Don’t play into the chaosPublished 11:56pm Saturday, June 21, 2014
One thing about eastern North Carolina that is predictable is those summer storms that roll through. They make a lot of noise and tend to drop a bit of rain but, for the most part, their bark has been traditionally worse than their bite.
For many residents native to eastern North Carolina, reaction to those storms is ingrained. From a very young age, there is an innate understanding, once the clouds appear on the horizon, of how fast that storm is approaching. In the days before air conditioning became so prevalent, having that knowledge meant the difference between soaked porch cushions and puddles on the floors inside of window, or not. It could mean the difference between the absence or continued presence of lawn furniture and other outdoor items at risk in a stiff wind.
One might have noticed, however, that it seems those days of the harmless summer storm might be a thing of the past. Used to be, a good storm was a relief — nature’s way of cooling things off for a bit. Now, it seem the storms of late are inspiring more than a breath of fresh air. They are inspiring fear.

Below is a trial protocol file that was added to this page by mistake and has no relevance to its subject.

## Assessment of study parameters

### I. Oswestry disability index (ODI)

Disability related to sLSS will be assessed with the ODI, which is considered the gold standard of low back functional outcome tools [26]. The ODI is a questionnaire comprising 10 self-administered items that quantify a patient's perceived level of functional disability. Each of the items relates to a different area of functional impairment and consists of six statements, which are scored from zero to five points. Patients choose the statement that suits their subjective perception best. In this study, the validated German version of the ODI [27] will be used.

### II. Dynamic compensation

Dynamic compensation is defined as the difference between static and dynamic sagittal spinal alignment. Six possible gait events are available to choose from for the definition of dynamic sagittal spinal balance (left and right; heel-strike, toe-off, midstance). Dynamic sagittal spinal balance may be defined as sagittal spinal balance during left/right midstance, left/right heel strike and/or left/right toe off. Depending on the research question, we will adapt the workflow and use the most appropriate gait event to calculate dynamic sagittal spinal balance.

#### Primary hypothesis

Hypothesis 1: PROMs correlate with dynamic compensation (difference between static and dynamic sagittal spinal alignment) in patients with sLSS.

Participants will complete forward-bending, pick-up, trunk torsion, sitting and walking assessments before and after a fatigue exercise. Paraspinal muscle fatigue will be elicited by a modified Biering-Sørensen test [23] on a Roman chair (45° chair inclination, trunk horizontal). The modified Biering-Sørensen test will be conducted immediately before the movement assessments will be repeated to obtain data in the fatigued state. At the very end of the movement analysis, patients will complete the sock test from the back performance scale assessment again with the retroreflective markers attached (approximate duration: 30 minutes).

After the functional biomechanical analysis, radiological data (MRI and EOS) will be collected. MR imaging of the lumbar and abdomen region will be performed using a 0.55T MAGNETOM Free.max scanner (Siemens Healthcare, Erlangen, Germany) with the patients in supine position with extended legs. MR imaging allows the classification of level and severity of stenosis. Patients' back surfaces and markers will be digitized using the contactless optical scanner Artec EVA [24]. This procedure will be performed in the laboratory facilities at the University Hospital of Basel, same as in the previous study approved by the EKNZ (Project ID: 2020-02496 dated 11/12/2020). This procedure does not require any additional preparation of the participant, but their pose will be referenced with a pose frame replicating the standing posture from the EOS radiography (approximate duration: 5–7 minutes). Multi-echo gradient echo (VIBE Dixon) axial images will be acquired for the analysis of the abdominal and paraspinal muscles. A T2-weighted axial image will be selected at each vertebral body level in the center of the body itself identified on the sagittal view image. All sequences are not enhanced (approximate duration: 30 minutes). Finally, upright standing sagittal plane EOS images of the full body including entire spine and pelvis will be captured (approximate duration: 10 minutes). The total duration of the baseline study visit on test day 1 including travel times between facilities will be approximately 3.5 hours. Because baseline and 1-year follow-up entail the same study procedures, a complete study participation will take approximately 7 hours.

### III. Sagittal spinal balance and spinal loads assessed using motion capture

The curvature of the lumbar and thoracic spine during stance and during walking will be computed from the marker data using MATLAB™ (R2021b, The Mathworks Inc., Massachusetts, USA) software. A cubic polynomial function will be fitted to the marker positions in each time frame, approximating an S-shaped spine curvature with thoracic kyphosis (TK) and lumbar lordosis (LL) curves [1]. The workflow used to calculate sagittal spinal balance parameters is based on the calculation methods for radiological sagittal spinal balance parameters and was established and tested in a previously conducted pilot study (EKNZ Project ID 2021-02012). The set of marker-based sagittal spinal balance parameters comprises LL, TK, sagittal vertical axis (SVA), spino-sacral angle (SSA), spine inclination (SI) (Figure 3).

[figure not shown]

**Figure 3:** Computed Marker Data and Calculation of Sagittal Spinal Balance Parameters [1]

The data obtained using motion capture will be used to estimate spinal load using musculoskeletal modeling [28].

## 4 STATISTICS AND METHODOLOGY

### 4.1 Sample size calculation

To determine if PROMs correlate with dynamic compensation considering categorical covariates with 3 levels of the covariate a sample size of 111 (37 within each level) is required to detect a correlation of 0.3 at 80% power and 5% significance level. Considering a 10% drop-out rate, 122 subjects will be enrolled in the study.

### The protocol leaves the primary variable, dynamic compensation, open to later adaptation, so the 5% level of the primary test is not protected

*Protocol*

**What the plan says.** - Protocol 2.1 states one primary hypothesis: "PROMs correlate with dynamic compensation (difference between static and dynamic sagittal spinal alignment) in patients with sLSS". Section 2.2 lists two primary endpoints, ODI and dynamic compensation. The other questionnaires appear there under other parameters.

On April 7, a tornado tore through Pantego/Belhaven. On April 25, county residents experienced the first EF3 tornado in the U.S. for 2014, and it was accompanied by massive destruction. More tornado warnings, and sightings, wrapped up in equally fierce storms have come since. Last weekend, five to six inches of rain fell in a relatively short period of time, flooding many Washington streets and destroying the interiors of cars parked on side streets. Three nights ago, a storm blew through with no warning whatsoever, with gusts of wind that equaled any seen in any hurricane in the recent past. The storms may or may not be increasing in frequency, but they sure are increasing in ferocity.
Now, the news that a storm is coming may be accompanied by corresponding sense of a very real threat. So now is a good time to make a plan. If a family doesn’t already have a plan in place for what to do during a tornado, they should consider making one; if an emergency kit isn’t in place in preparation for a potential hurricane, make one. Any resident who hasn’t already signed up for Beaufort County’s community alert service Hyper-Reach, should just go ahead and do it.
While the storms may have shown increasing unpredictability lately, residents don’t have to play into the chaos: Be prepared.